Before I describe our presentation in detail, let me explain that for nearly 40 years I have served as a home care nurse with the Visiting Nurse Service of New York (VNSNY), which was founded by Lillian D. Wald in 1893. We VNSNY nurses collaborate with teammates in other disciplines, such as medicine and social work, to offer home health services—ranging from infant care and acute care to long-term rehabilitation and hospice care—to a highly diverse patient population throughout New York City and two suburban counties.
About a quarter of VNSNY patients are non-English-speaking, including the many Spanish-speaking patients that I care for in the Washington Heights neighborhood of Northern Manhattan. To offer a broader perspective, I am one of about 4,500 Hispanic nurses in a city estimated to have more than 2.5 million Hispanic residents. Working for VNSNY makes me a member of the largest group of Spanish-speaking Hispanic health care providers in our metropolitan area. For the record, VNSNY defines Hispanics as persons who come from Mexican, Puerto Rican, Cuban, Central or South American, or other Spanish cultures. The term “Latino” encompasses people from Brazilian, Asian and African cultures as well.
In 2008, VNSNY was honored with the NAHN New York City Chapter’s first-ever Institutional Award, recognizing our agency for its efforts to “raise awareness of and address health care disparities and increase diversity in nursing” and for being a true champion and outspoken advocate for Hispanic communities in New York City.
Culture and Alzheimer’s
Anderson began his portion of our presentation by noting that the number of U.S. residents aged 65 or older is projected to increase to 12.5 million by 2050, while those aged 85 or older are expected to number 2.6 million at mid century. As the average age rises, the risk of contracting Alzheimer’s disease rises concomitantly. Furthermore, Anderson pointed out, the Alzheimer’s Association reports that the number of Hispanics/Latinos in the U.S. with Alzheimer’s disease and related dementias could increase by more than sixfold by mid century—to as many as 1.3 million.
“The lack of Alzheimer’s resource information in the Spanish language has become a serious barrier to meeting diagnostic and cultural needs and obtaining appropriate services for Hispanic patients suffering from this disease in New York City,” said Anderson, who co-founded the Latino Alzheimer’s Coalition of New York, Inc. (LAC-NY) to address issues related to access, information, advocacy and research.
“Alzheimer’s disease exerts a direct impact on the emotions and behaviors of both diagnosed individuals and their [family] caregivers,” Anderson continued, adding that Alzheimer’s disease is a shared family experience that can have a devastating effect on Hispanic patients’ extended family systems. He noted that studies of Alzheimer’s caregivers have identified increased depression, anxiety, use of psychotropic medications and a negative impact on their work and social lives.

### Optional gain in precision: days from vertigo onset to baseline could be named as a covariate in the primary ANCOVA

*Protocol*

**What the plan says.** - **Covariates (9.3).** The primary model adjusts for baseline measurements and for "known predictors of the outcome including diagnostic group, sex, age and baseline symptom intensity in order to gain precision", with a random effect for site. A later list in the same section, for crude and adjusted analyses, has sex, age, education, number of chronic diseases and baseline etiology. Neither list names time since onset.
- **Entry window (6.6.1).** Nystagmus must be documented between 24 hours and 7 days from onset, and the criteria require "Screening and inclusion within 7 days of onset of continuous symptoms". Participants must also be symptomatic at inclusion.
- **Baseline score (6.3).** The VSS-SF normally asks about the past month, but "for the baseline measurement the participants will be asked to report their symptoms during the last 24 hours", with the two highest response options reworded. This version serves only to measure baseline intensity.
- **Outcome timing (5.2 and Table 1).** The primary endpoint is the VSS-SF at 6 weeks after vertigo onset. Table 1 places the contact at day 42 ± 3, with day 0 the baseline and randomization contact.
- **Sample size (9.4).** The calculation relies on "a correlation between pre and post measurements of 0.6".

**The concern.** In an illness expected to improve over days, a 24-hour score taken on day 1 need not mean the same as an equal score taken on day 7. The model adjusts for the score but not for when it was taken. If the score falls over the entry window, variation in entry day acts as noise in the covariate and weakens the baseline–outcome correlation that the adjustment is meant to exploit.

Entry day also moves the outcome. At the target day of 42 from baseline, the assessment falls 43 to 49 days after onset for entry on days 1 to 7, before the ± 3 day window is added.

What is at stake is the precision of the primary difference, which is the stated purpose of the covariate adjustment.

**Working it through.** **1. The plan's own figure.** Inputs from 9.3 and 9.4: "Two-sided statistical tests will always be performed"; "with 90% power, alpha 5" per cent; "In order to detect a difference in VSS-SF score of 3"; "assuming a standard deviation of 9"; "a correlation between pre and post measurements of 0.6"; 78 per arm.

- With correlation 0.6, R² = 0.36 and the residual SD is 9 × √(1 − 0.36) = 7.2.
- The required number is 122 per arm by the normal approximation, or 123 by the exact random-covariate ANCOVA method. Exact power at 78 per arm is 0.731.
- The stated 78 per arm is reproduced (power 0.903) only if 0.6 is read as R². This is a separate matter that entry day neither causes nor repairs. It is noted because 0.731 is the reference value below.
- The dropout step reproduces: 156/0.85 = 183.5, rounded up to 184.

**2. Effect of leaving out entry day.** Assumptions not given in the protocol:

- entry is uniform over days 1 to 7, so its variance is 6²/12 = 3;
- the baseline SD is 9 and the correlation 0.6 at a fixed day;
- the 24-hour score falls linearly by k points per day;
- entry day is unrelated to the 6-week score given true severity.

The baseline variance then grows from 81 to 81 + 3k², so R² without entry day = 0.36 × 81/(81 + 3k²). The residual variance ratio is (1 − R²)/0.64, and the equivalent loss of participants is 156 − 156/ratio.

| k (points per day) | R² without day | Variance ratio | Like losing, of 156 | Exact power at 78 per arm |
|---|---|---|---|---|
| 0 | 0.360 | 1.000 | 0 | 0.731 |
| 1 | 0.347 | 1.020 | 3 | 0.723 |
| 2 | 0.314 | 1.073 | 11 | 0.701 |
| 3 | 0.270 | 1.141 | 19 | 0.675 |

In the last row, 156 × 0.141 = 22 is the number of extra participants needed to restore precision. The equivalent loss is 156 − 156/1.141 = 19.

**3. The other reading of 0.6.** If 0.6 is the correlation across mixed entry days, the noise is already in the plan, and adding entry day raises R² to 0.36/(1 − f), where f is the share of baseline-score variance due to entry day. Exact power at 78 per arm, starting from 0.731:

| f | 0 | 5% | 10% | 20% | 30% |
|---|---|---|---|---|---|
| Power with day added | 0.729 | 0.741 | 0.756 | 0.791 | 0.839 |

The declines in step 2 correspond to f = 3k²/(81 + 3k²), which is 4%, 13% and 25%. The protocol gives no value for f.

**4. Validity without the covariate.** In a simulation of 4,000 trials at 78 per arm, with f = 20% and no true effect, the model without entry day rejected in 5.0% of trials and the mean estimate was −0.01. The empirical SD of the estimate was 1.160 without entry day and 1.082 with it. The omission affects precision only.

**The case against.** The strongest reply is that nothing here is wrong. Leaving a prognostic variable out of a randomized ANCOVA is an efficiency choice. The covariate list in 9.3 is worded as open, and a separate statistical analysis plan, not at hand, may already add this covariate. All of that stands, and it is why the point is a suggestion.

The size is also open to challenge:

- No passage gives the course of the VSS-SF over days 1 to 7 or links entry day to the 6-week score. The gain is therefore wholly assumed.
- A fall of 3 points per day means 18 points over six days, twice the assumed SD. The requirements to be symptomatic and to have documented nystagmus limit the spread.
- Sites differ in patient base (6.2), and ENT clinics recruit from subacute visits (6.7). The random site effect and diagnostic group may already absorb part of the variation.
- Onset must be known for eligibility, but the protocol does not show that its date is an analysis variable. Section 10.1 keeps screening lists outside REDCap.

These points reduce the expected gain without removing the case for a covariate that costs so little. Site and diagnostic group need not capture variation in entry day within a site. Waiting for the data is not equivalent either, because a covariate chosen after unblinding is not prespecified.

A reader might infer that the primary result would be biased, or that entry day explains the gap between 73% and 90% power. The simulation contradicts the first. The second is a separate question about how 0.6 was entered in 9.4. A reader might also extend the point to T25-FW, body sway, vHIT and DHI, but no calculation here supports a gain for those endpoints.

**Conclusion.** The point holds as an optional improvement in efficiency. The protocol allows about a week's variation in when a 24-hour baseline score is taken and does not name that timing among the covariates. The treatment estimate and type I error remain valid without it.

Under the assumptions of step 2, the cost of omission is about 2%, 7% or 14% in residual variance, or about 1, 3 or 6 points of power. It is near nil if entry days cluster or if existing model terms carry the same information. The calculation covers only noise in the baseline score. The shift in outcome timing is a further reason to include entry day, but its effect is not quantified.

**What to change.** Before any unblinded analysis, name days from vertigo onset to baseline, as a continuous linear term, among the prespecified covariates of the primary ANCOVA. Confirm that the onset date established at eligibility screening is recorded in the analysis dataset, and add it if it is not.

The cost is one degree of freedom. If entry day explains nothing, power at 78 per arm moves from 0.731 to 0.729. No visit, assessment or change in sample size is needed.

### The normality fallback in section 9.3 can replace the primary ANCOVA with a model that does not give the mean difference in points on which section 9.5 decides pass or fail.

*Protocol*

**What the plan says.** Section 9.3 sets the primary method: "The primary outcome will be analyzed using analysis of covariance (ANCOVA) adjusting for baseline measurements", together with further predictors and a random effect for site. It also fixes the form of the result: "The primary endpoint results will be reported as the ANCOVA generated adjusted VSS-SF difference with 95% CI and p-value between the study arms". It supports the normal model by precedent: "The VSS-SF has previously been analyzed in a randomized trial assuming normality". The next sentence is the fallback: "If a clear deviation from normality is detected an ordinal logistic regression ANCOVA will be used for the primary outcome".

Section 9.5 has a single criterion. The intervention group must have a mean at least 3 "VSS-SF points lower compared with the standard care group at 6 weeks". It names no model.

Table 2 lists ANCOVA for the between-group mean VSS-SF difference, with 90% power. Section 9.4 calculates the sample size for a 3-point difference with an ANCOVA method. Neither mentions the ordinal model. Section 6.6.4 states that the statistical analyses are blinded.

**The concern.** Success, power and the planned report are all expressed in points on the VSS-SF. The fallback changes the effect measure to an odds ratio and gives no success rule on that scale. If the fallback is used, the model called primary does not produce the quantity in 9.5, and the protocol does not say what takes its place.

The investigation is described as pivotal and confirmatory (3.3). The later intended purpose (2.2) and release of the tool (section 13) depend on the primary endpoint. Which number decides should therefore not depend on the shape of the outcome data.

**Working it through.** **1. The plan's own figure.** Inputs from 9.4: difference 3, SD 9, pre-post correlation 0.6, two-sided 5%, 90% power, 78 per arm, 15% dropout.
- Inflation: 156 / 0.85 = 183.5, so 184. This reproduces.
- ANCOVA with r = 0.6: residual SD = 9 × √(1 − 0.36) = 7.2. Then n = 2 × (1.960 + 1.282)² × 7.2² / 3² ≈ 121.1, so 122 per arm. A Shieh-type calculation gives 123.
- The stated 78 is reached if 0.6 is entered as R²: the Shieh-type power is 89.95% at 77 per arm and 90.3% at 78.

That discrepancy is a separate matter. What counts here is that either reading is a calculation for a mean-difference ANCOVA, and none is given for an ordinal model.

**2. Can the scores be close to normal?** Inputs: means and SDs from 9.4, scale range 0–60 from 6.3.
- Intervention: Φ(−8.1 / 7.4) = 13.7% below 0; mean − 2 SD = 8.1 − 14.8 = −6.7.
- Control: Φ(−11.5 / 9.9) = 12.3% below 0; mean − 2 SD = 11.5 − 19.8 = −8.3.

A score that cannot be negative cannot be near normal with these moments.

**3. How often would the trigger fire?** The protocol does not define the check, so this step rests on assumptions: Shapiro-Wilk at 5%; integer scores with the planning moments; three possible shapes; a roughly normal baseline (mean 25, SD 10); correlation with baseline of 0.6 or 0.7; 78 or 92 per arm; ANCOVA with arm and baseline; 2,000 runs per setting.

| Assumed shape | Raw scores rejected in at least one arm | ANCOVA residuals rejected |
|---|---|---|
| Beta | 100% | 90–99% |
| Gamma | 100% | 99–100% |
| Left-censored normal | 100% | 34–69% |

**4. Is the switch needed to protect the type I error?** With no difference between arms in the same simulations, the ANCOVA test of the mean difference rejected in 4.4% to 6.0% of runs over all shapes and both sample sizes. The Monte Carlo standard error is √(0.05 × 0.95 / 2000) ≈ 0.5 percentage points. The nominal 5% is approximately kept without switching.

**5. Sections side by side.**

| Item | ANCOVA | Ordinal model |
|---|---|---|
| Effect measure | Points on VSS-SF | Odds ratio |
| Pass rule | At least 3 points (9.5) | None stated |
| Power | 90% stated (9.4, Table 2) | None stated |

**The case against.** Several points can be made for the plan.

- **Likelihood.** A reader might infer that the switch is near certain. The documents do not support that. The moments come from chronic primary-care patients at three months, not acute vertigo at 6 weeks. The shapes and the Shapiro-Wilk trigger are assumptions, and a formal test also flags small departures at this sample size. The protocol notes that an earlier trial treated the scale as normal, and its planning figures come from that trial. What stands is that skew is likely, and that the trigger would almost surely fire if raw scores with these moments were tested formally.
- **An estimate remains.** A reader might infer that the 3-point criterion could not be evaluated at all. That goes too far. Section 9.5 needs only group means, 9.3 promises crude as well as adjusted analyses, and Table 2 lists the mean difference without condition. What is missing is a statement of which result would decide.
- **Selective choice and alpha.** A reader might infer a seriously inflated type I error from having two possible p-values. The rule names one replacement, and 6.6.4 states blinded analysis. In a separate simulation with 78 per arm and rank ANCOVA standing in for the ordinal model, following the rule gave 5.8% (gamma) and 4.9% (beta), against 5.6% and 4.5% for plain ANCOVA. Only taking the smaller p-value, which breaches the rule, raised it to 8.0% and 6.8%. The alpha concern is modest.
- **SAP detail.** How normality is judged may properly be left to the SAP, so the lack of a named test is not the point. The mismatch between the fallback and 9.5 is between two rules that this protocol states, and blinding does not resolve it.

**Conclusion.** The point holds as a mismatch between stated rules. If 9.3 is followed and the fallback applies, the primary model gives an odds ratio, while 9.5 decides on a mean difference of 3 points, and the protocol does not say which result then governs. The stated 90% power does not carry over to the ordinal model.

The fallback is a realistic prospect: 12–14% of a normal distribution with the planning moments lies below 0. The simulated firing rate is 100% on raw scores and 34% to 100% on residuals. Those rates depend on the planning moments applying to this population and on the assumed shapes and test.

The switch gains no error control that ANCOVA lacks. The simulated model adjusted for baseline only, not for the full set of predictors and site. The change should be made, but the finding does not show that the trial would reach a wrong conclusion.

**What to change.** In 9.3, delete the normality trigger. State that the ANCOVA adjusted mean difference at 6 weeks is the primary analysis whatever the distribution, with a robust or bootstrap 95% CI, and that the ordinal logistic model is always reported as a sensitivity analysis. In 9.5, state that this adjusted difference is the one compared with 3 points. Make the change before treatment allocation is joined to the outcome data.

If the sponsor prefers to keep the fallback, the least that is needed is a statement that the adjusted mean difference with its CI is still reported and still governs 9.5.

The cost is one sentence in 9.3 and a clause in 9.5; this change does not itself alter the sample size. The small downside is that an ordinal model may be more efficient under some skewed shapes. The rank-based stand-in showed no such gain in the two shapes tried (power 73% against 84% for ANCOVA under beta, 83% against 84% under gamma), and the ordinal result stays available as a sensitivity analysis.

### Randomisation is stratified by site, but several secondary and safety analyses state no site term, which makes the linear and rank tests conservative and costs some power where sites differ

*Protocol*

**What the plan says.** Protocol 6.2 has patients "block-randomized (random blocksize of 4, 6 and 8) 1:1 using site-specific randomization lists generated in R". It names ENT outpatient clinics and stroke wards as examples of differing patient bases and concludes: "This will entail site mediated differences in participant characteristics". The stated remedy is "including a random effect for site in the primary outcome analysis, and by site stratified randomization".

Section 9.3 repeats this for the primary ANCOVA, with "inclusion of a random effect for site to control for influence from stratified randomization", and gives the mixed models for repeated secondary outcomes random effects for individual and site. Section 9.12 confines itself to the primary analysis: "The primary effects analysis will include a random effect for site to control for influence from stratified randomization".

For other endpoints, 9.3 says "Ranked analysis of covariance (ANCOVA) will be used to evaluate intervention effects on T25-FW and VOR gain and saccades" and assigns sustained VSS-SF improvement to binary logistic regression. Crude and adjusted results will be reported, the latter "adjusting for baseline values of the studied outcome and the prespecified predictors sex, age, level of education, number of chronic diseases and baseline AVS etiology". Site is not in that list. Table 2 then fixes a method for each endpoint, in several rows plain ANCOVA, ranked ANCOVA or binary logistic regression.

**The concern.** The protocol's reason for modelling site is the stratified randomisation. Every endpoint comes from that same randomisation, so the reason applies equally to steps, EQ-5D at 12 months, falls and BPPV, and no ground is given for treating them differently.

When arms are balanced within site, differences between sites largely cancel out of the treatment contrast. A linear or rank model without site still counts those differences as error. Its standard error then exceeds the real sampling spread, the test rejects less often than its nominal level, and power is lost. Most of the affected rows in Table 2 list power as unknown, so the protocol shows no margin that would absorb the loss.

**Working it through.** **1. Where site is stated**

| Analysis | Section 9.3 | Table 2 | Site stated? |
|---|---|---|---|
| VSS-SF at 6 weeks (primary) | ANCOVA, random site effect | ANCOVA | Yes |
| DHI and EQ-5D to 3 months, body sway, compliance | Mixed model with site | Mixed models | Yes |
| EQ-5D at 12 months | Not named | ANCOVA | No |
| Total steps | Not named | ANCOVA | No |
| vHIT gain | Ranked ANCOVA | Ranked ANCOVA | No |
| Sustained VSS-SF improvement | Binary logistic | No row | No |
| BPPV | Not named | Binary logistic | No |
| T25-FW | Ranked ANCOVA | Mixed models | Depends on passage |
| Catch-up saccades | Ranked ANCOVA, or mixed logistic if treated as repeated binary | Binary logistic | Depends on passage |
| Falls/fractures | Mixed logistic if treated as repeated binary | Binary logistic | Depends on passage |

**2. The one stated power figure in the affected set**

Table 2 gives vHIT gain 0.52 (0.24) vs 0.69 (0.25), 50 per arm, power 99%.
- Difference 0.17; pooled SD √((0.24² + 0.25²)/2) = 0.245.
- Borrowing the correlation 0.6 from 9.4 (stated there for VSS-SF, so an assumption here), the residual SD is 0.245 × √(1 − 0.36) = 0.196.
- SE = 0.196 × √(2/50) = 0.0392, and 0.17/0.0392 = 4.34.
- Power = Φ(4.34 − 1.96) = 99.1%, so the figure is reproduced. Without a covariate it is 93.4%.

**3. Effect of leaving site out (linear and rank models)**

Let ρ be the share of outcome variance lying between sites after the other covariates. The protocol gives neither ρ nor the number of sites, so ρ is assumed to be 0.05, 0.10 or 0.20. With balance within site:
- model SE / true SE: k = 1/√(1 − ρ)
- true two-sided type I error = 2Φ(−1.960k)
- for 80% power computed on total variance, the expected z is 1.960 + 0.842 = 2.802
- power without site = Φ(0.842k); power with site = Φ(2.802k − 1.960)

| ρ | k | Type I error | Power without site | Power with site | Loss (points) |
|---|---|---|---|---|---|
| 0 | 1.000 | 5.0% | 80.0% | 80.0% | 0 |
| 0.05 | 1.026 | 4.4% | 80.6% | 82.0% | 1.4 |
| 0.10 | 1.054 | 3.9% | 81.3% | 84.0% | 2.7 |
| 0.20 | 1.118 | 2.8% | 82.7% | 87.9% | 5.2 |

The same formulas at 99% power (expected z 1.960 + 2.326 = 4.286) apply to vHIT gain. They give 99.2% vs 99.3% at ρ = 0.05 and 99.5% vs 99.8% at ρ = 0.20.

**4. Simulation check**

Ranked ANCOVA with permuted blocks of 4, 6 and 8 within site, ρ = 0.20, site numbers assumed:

While research is only beginning to uncover the impact of Alzheimer’s disease among Hispanics, the Alzheimer’s Association suggests that this population may be at greater risk for dementia than other ethnic or racial groups, Anderson said. In 2005 the association reported that cardiovascular risk factors such as diabetes and hypertension—which contribute to higher rates of cognitive decline with aging—are also more prevalent among Hispanics.
Patients with Alzheimer’s disease deteriorate and debilitate, requiring supervision and controlled environments to help them remain safe. “Many Hispanic families include working adults who are unable to provide Alzheimer’s patients with the level of care needed in a traditional home setting,” Anderson said. “In spite of their cultural viewpoint that nursing homes are uncaring environments [and that it is the family’s responsibility to care for elders], more Hispanic families find themselves facing the difficult choice of whether to institutionalize their parents in nursing homes.
Therefore, he added, nursing home facilities need to address the needs of Hispanic residents with Alzheimer’s disease and develop a model for providing culturally sensitive living environments and culturally and linguistically competent care. Anderson noted that knowledge and understanding of Hispanic cultural concepts, such as traditional perceptions of illness and intervention, is the key to providing a culturally sensitive approach to care delivery. In addition, health care providers who serve these patients must be trained in cultural nuances, cultural competency, symptom reduction, caregiver receptiveness, engagement in outreach programs and psycho-educational services.
Anderson concluded by presenting a successful best-practice model he developed, which focuses on providing empowerment and improving the quality of life for Hispanic Alzheimer’s patients and their families. His model combines culturally relevant videos and Spanish-language content with a multidisciplinary approach to care delivery that brings together teams of la familia (family), physicians, nurses, social workers, caregivers and informal networks.
As a supplement to this model, Anderson provides cultural competence training to health care providers who serve Hispanic/Latino patients living with Alzheimer’s disease and its clinical co-morbidities, including diabetes. He will soon begin working with the American Diabetes Association as the New York City chair for the ADA’s Por Tu Familia (For your Family) initiative, which will target boroughs with a high percentage of Hispanics/Latinos with diabetes.